Battling a challenging advertising environment and continued economic uncertainty, iHeartMedia is focusing on new revenue growth opportunities while aggressively managing costs. After reporting a 3.8% decline in revenue to $811 million in the first quarter, senior management told analysts on Tuesday that it sees a slightly improving trend as the second quarter unfolds.
“We’re probably seeing a slightly better market than we expected. And our expectation based on what we’re seeing today is that it will continue to improve throughout the year,” said CEO Bob Pittman. Many marketers learned during the 2020 retreat that when they get in and out of the ad market, it actually costs them more to get back in, Pittman said. “Hopefully this is a lesson that softens the impact of this downturn.”
The audio giant is seeing strength in several unexpected ad categories, including automotive. No individual advertiser generates more than 2% of its total revenue and no category more than 5%. Automotive and financial services now make up a little more than 5 percent, said president and chief operating officer Rich Bressler.
Creating additional cost efficiencies
Although iHeart spent more than it did in the first quarter, Pittman told analysts it will generate positive free cash flow in each of the remaining quarters in 2023. The company plans to adjust its operating structure to create additional cost efficiencies.
Podcasting was the fastest-growing advertising segment for iHeartMedia in the first quarter, totaling $77 million, up 12% from a year ago. Overall, its Digital Audio Group — which includes streaming radio and other online businesses — saw revenue rise four percent year-over-year to $223 million. Without the boost in podcast ads, however, it would have risen just one percent. Either way, iHeart’s podcast and digital businesses remain profitable.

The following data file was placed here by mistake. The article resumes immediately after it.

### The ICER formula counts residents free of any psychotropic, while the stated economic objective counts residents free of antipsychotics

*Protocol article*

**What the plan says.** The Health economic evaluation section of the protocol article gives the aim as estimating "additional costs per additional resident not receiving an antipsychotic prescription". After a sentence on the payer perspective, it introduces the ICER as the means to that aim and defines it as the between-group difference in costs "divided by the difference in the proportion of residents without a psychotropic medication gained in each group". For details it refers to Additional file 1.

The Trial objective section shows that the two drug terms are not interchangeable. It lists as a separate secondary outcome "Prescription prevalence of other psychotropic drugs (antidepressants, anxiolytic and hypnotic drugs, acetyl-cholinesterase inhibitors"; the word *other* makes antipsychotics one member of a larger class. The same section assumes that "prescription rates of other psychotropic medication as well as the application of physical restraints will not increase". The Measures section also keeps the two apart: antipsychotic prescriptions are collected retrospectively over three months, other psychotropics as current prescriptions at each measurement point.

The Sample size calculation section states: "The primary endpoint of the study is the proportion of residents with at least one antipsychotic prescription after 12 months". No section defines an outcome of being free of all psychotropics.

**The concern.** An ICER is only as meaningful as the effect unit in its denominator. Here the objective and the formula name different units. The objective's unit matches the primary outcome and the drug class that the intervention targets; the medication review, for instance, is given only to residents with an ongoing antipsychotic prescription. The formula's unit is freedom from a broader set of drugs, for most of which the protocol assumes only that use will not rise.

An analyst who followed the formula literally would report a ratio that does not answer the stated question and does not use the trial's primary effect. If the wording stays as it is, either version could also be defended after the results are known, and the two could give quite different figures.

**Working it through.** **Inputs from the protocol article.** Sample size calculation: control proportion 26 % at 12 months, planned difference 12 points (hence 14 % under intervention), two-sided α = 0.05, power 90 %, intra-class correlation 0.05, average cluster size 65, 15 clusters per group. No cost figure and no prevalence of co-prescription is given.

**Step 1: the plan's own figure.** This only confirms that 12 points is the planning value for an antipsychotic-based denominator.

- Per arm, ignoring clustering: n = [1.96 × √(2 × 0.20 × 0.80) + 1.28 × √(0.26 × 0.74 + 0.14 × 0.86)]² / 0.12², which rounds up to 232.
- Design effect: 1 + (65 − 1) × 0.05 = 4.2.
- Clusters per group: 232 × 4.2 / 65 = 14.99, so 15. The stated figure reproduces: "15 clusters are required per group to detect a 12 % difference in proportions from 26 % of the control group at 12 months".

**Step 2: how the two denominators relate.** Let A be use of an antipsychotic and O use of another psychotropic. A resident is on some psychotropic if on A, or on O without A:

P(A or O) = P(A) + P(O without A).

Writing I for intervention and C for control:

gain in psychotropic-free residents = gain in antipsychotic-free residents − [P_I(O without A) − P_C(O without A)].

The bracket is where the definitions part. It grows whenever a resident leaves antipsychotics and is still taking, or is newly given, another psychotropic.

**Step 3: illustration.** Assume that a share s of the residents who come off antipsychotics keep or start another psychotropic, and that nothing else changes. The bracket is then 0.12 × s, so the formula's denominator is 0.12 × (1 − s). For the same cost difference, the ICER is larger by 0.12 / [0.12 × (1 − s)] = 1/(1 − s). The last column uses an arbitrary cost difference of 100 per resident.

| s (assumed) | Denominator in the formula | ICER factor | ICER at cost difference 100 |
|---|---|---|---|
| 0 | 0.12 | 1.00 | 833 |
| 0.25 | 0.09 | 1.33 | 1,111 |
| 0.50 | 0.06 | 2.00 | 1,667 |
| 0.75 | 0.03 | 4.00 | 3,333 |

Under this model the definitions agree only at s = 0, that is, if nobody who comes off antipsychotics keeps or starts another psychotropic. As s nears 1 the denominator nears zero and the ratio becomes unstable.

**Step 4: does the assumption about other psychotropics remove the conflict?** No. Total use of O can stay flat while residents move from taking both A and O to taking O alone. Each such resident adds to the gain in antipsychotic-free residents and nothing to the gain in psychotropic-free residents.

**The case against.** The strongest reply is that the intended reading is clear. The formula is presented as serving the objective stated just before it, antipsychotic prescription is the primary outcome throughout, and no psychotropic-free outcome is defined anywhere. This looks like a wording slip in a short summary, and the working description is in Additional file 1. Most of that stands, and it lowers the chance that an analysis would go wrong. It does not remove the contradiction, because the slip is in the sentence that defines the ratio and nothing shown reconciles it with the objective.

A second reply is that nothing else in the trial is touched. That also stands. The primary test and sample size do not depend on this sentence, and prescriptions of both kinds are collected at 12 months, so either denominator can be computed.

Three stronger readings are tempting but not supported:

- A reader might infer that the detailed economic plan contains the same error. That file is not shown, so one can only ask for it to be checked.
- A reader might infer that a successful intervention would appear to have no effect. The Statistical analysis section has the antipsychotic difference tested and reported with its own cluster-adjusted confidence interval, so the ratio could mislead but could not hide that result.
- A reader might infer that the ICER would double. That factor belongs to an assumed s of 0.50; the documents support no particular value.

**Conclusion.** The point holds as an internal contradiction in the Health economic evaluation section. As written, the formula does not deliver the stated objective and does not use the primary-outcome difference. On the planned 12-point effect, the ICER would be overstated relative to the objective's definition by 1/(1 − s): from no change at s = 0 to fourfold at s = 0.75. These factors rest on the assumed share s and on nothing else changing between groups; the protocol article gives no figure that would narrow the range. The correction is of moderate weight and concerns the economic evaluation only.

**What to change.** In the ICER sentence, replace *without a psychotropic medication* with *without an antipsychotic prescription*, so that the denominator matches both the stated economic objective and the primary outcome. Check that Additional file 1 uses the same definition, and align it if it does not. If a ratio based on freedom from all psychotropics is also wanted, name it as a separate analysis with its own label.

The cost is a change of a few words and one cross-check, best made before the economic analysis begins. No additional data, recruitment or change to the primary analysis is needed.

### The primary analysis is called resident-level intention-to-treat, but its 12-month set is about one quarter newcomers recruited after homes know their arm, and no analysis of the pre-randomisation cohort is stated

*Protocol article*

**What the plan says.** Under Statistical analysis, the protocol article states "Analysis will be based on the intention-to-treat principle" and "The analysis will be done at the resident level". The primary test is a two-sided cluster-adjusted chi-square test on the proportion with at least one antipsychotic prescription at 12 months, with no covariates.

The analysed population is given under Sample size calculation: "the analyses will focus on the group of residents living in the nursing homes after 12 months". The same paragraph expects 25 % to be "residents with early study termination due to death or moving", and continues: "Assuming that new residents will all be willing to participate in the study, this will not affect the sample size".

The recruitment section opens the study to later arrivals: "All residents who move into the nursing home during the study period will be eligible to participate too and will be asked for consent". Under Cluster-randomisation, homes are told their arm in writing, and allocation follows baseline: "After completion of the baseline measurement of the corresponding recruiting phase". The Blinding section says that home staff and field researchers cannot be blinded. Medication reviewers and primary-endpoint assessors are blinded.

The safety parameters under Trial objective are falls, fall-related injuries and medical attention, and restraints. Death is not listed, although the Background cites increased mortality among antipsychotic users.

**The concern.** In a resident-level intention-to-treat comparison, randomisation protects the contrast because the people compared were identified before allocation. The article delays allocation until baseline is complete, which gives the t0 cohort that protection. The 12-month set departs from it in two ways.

Broadcasting and podcasting are complementary
Pittman also said iHeartMedia benefits from an extensive radio operation that gives it a “natural advantage” in podcast content creation, promotion, marketing and ad sales. “At its core, podcasting is an adjacent and really complementary business,” he said.
To date, Pittman said data shows that 68% of broadcast radio listening occurs outside the home and that 69% of podcast listening occurs at home, which he says “clearly illustrates that broadcast radio and podcasting are complementary and complementary businesses of consumer use.”
Pittman also used the call to reaffirm radio’s resilience despite a soft advertising market and continued economic uncertainty. “Broadcast radio will continue to have long-term sustainable revenue growth,” he said. “Remember that advertising follows the consumer and consumers are on radio and stay on radio, unlike the significant decline in consumerism seen with newspapers, magazines and linear television.” As an example, he noted that the CBS television network, the largest linear television network, has seen its user reach cut in half since the early 2000s, while iHeart’s broadcast radio user reach has grown slightly and now reaches more than twice as many people as CBS. “Radio offers not only reach, but a unique reach that you can’t get with many other products on the market.” Still, it gets a disproportionately lower share of advertising dollars than its share of media consumption. If agencies and marketers used an algorithm to allocate their media mix, Pitman said radio would fare better because of the lack of media bias in human decision-making today.
Looking ahead, iHeart expects second-quarter revenue to be down in the mid-single digits from a year ago, or in the low single digits when political ad sales are removed from the comparison. The forecast for the Multi-Platform Group — which includes 850 radio stations and diverse networks and has been hit harder by the advertising decline — is for revenue to decline in the high single digits, Bressler said, while the Digital Audio Group is expected to rise in the mid-single digits.
“Accepting continued improvement in the advertising market, we believe our Multi-Platform Group’s revenue will continue to recover and our Digital Audio Group’s revenue will continue to grow in 2023,” Bressler said. “If this recovery in the advertising market continues into 2024, we expect to resume our growth trajectory that was interrupted by this period of advertising softness.”